Castrol Makes Oil From Dead Batteries, Trees and Gum

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It’s the equivalent of turning water into wine. Maybe even more impressive. Nexus, a subsidiary of the oil company Castrol, turned garbage into oil.

  • Castrol subsidiary developed “magical” solution to recycling oil
  • Proving the oil viable, Aston Martin raced a Vantage AMR Pro up the hill at Goodwood
  • While pretty cool, the solution seems as though it might be too little to late for the oil industry

Focused on innovation, Nexus gave itself the challenge of making a liter of automotive-grade oil from ingredients only found in garbage. The successful formula consisted of 180 pieces of chewing gum, half a liter of used fryer oil, one gram of silicone sealant, 14 batteries, one liter of used engine oil and a Christmas tree.

According to John Ward-Zinski, sustainability director at Nexcel, creating the chemical additives that improve lubrication performance in the oil proved the greatest challenge. Apparently, the refined oil works. At the 2017 Goodwood Festival of Speed, Aston Martin ran a Vantage AMR Pro on the stuff.

Aston Martin Vantage AMR Pro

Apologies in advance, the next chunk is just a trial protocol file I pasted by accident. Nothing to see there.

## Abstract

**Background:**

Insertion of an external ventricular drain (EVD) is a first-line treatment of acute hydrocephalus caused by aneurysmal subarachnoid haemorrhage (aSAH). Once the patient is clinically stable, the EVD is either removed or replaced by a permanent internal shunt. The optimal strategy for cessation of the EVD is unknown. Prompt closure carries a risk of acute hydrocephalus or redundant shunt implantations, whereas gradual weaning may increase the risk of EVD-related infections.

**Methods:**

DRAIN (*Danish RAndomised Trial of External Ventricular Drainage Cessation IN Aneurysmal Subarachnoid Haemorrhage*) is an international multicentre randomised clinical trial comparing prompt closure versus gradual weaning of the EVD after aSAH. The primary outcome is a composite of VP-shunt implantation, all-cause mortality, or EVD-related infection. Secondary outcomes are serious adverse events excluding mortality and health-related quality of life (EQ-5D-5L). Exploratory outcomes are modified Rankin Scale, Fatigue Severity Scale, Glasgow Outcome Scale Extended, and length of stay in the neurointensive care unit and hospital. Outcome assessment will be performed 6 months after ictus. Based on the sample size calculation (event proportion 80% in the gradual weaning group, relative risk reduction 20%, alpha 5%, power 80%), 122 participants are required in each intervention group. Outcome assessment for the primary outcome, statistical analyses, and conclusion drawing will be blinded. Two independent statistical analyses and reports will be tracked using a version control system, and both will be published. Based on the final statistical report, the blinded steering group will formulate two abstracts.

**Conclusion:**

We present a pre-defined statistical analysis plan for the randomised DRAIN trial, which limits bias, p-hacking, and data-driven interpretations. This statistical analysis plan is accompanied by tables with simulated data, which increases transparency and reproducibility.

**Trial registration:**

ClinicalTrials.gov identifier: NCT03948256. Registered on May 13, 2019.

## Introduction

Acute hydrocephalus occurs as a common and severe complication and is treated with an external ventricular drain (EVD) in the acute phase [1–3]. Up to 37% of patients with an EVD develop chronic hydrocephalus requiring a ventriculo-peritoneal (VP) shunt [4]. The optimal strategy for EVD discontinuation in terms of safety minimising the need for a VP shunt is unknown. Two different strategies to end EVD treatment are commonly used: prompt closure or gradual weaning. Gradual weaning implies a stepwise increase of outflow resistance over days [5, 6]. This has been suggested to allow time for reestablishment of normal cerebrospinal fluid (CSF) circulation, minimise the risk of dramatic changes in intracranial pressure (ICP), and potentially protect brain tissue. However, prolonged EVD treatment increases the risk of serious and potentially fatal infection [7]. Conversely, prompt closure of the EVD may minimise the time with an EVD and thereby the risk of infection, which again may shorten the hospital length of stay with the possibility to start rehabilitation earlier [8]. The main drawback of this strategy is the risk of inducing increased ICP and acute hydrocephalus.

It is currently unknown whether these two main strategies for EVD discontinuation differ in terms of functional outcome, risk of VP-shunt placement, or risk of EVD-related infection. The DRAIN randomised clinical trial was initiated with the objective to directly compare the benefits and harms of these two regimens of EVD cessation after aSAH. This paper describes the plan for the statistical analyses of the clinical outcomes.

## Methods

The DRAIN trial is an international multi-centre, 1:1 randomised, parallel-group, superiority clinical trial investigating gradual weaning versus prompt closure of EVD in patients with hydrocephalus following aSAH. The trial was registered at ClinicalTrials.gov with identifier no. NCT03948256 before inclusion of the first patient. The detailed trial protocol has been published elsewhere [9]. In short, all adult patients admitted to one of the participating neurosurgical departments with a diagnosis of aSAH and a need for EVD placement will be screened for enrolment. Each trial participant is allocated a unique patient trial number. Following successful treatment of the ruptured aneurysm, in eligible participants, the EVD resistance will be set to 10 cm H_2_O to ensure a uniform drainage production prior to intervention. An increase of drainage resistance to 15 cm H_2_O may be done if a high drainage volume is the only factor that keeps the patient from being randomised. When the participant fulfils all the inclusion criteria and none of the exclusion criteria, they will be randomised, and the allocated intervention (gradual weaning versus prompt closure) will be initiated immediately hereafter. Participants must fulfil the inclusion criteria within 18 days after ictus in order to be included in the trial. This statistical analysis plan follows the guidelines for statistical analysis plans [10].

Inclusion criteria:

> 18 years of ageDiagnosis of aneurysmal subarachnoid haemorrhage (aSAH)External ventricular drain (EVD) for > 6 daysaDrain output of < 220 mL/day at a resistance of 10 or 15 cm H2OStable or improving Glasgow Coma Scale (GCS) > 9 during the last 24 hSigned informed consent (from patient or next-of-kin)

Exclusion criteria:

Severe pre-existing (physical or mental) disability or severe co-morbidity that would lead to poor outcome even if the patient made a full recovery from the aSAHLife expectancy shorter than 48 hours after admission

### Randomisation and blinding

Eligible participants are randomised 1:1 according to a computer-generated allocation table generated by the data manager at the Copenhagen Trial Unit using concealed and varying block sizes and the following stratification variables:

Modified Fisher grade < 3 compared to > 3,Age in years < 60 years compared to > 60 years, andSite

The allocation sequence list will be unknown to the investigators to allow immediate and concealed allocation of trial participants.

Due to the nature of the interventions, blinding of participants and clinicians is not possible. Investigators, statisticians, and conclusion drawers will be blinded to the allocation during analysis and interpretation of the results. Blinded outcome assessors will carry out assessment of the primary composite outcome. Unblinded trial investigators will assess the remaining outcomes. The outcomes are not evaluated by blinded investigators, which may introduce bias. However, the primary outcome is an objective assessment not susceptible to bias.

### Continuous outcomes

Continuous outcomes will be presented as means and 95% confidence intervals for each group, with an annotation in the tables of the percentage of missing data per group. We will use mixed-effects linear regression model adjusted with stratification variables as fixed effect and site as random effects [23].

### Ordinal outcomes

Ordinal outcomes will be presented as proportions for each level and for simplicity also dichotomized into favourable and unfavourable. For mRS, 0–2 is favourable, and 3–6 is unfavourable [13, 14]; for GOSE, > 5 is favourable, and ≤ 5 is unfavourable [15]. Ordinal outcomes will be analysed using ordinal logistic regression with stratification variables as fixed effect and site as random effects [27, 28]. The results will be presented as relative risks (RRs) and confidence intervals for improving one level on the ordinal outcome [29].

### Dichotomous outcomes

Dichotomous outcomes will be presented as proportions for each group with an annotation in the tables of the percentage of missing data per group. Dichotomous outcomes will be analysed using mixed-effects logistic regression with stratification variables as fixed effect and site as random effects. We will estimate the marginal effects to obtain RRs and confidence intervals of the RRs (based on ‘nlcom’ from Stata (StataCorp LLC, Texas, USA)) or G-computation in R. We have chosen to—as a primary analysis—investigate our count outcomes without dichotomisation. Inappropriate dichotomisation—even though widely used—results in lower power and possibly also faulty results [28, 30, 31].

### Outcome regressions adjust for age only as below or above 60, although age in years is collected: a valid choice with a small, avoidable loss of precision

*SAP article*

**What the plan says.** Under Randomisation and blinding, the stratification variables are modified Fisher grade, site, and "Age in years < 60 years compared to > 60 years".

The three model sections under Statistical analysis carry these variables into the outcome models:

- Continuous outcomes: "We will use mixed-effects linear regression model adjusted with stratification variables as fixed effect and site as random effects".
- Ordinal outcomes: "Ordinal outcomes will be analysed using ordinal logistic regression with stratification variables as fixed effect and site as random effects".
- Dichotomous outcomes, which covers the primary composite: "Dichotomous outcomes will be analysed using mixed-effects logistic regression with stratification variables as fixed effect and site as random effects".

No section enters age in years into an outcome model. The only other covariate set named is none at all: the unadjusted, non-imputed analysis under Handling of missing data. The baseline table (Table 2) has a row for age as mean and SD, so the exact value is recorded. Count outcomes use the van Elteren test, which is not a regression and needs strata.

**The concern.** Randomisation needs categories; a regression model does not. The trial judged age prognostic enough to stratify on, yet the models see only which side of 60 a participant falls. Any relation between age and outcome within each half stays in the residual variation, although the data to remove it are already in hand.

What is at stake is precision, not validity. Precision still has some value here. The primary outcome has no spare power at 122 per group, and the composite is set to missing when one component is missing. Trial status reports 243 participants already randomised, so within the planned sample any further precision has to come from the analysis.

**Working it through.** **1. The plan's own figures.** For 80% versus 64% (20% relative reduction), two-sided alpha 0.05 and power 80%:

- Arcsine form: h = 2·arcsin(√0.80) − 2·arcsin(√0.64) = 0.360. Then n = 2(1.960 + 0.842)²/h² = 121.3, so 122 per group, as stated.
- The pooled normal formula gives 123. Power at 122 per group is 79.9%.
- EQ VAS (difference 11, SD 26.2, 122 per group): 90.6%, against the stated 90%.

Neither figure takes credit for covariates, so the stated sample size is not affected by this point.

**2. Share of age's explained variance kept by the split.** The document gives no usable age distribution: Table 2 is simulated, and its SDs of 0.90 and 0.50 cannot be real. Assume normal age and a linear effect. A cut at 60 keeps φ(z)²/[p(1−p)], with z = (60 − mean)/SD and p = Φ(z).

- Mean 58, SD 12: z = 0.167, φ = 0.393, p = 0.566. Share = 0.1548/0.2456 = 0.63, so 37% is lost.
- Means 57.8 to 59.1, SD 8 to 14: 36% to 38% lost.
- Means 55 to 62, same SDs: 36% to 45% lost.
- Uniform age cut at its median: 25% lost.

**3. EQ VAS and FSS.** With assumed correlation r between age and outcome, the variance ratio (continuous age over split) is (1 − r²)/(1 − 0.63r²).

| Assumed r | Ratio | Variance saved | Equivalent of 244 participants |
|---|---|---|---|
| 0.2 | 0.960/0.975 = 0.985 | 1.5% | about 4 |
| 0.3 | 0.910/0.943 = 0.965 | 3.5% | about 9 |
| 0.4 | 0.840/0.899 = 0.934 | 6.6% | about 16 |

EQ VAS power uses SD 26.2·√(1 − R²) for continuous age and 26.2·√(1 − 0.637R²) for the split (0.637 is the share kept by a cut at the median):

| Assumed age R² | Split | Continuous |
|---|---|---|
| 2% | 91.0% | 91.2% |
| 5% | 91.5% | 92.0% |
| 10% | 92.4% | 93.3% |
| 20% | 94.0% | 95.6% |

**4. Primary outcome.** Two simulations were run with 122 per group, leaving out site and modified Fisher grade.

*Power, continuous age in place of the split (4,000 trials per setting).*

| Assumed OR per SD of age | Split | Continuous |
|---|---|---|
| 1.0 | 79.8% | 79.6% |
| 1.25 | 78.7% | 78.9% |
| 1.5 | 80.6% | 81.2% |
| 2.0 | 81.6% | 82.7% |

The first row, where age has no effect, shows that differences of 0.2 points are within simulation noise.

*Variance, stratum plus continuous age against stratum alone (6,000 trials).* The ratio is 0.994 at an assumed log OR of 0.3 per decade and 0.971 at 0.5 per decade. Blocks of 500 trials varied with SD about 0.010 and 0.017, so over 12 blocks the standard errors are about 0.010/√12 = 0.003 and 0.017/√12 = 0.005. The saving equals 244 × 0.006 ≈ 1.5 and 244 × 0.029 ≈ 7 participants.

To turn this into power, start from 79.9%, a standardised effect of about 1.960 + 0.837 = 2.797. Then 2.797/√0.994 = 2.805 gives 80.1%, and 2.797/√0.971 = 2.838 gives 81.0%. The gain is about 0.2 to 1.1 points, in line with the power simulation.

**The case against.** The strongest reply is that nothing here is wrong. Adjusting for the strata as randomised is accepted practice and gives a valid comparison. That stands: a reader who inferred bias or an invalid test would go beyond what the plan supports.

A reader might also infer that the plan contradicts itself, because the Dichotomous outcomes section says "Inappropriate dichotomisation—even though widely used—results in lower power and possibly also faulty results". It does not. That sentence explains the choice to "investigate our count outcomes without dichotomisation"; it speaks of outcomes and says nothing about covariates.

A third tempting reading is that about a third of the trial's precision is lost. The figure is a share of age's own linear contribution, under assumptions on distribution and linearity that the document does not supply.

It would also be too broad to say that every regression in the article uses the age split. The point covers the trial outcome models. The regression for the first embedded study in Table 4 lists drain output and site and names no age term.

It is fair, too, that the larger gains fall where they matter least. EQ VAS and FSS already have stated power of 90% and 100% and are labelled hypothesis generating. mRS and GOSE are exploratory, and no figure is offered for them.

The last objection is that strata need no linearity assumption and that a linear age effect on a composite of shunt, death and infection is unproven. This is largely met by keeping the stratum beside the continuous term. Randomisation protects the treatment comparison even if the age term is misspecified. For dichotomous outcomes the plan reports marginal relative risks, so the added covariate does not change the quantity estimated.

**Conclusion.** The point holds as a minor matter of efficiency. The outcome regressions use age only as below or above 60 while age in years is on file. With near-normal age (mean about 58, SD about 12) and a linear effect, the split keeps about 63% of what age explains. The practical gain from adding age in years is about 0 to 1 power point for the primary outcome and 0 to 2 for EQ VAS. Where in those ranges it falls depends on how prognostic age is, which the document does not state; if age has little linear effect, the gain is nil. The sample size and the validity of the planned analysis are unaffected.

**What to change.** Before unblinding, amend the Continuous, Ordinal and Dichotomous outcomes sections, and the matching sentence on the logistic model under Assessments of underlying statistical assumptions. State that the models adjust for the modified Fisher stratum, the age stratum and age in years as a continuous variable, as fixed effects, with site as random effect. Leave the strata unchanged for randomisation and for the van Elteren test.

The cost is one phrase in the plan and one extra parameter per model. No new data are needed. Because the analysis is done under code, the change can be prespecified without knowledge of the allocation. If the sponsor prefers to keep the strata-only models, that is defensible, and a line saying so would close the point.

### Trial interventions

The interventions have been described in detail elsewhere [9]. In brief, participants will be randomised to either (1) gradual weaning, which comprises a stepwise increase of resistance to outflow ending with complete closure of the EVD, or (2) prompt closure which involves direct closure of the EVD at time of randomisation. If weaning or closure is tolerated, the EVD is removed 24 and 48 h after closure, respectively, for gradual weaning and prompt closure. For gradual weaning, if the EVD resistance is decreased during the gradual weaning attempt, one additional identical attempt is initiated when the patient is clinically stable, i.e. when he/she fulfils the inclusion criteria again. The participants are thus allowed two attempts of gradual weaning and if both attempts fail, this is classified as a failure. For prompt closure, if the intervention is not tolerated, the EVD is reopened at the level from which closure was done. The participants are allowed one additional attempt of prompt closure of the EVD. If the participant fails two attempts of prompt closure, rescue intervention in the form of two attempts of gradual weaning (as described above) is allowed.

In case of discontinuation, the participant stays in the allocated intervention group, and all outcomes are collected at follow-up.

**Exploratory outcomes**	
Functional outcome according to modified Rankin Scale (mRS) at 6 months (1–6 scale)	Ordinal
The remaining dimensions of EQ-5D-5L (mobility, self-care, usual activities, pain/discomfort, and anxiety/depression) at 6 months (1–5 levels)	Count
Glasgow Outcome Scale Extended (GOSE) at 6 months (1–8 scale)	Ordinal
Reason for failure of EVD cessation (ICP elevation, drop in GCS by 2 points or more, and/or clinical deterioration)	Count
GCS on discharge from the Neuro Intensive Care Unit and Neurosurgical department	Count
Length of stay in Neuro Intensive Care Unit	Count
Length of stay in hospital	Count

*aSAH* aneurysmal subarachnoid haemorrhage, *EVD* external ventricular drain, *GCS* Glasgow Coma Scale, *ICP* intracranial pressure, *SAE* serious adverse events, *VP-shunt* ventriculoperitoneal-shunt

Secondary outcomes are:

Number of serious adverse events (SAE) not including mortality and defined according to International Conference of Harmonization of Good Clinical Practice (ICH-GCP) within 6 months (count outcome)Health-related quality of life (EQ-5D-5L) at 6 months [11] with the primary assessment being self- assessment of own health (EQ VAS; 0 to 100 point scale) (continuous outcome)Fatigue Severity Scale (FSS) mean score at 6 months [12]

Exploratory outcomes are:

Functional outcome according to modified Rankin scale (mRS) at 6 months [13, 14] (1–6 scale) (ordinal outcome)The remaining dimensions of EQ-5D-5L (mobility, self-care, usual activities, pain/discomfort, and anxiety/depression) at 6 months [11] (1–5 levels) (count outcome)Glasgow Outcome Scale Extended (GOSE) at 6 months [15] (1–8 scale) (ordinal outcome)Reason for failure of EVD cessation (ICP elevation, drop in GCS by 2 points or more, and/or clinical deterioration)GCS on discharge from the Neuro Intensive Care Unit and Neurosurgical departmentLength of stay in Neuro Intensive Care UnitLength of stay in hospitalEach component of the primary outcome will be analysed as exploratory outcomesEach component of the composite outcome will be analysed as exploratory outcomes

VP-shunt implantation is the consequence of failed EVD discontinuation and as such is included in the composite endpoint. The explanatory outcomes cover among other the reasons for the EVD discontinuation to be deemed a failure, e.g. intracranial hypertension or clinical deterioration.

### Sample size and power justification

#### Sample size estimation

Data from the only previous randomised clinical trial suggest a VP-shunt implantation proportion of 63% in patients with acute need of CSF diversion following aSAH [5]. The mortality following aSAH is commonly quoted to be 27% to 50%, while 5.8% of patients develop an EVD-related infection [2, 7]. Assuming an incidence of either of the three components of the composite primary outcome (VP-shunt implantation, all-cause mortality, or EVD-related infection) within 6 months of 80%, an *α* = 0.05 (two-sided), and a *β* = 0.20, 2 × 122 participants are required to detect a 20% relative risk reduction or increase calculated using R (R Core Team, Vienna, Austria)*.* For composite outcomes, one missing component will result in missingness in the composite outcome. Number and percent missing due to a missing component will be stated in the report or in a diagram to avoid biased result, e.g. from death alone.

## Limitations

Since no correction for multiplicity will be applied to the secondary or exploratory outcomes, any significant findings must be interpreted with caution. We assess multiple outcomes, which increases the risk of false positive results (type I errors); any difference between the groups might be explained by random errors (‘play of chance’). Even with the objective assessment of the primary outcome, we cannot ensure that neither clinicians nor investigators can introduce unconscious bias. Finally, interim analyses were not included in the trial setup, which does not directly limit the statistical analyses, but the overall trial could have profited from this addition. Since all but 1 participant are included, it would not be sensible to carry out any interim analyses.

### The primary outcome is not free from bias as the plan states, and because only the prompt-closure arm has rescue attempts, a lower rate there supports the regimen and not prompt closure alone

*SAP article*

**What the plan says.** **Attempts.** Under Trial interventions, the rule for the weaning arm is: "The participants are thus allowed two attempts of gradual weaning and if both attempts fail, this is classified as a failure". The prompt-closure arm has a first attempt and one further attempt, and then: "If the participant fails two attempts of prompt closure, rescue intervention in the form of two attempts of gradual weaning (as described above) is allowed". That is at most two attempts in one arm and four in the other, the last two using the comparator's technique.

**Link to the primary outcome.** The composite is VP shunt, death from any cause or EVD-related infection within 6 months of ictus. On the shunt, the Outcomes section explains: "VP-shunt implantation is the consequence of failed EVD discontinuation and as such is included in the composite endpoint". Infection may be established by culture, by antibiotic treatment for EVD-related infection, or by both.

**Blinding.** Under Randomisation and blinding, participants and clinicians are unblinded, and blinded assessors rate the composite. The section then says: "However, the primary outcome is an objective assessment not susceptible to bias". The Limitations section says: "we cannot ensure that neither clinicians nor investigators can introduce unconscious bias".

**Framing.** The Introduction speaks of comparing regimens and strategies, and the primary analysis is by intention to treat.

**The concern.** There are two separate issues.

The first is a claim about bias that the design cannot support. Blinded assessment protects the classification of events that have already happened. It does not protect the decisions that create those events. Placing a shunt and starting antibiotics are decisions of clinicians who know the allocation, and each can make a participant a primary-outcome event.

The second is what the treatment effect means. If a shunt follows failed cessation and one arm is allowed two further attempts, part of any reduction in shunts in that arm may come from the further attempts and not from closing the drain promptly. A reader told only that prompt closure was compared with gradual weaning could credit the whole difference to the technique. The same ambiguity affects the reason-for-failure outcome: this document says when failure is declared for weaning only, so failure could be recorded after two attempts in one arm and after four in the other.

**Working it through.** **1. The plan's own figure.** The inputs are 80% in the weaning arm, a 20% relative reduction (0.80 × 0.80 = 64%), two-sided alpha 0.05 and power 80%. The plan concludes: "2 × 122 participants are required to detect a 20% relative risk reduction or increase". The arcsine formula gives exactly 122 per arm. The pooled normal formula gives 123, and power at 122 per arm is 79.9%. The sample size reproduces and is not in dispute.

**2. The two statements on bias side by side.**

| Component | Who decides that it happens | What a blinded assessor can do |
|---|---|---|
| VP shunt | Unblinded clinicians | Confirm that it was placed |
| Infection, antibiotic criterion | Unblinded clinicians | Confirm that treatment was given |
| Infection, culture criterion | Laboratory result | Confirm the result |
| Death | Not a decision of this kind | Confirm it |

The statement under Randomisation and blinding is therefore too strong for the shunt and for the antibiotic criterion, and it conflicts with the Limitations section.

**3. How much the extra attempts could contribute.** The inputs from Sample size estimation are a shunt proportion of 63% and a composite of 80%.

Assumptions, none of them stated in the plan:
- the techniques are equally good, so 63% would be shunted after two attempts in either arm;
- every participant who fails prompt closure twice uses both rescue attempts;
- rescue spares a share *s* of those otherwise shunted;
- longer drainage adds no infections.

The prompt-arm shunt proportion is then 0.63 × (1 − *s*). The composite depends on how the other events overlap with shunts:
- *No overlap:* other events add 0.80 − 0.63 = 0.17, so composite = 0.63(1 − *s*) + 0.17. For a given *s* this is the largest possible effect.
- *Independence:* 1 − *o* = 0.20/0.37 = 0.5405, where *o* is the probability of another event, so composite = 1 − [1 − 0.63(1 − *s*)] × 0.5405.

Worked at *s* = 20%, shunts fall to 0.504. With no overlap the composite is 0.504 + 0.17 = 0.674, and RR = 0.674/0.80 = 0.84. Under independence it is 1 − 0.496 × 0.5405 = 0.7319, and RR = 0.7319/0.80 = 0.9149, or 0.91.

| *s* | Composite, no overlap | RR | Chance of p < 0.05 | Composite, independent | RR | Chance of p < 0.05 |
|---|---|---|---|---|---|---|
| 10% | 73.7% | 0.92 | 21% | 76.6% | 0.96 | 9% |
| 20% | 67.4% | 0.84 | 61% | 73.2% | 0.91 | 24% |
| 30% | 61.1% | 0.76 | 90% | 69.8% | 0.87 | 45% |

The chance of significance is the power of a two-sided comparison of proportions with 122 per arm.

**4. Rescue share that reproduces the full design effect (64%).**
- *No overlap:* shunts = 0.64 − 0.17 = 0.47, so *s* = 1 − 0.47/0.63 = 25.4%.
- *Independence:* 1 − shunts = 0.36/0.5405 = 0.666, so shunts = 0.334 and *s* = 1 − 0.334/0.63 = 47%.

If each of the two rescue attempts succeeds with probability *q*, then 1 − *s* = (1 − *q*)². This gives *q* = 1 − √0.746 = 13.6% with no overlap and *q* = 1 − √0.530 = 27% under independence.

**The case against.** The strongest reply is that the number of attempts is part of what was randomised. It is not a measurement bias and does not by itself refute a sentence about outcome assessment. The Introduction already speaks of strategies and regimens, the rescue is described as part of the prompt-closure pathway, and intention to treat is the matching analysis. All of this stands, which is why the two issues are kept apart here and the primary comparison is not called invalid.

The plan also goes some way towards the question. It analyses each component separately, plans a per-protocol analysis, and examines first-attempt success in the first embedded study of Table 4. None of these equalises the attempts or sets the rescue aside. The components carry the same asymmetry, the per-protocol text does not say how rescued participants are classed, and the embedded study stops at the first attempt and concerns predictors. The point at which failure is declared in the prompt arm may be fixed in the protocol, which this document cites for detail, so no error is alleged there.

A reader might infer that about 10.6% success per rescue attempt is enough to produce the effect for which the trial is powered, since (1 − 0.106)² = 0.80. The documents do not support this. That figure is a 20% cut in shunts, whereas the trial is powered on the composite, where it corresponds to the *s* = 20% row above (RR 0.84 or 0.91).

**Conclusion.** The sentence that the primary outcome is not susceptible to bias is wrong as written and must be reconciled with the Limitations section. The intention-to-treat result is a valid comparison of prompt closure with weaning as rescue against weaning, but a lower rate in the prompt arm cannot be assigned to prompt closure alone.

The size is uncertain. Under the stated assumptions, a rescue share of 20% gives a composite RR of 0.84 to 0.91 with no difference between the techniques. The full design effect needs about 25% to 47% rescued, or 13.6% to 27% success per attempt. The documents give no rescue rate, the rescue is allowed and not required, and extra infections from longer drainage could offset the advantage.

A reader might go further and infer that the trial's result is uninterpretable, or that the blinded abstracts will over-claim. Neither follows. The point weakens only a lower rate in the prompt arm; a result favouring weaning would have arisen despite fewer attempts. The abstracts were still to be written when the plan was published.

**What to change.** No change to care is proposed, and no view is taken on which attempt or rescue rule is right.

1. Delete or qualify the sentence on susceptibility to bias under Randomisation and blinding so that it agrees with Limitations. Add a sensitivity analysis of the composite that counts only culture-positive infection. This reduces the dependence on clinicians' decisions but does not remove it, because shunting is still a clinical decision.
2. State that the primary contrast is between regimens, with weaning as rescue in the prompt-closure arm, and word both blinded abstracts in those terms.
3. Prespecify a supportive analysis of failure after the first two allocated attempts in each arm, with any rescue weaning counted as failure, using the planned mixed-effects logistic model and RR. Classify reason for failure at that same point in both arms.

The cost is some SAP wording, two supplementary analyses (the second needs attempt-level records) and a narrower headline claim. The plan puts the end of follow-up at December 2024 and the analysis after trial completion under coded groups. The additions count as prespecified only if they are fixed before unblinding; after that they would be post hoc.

In addition to the transmutation of garbage to usable oil, Nexus also created what they call a “plug-and-play” oil change system. Instead of the messy draining of the oil pan and changing of the filter, all you have to do is swap out a box containing fresh oil and filter. More than just making changing an oil change simpler, the box keeps other chemicals from contaminating the oil and ruining it.

Though the idea of repurposing garbage for oil is cool, it seems to be coming a bit late. We are in the process of phasing out combustible engines that require oil products. As more and more electric cars come on line, the demand for Castrol’s products will continually decrease.

While I don’t like to be a cynic, Castrol pumping money into the Nexus division seems like a move to show the company getting on board with sustainable solutions. But, sustainable solutions for an unsustainable product seems misguided. Additionally, Castrol doesn’t mention how much energy is used to recycle the oil. Instead of trying to save its product from obsolescence, perhaps Castrol should invest in creating new products to serve electric vehicles.

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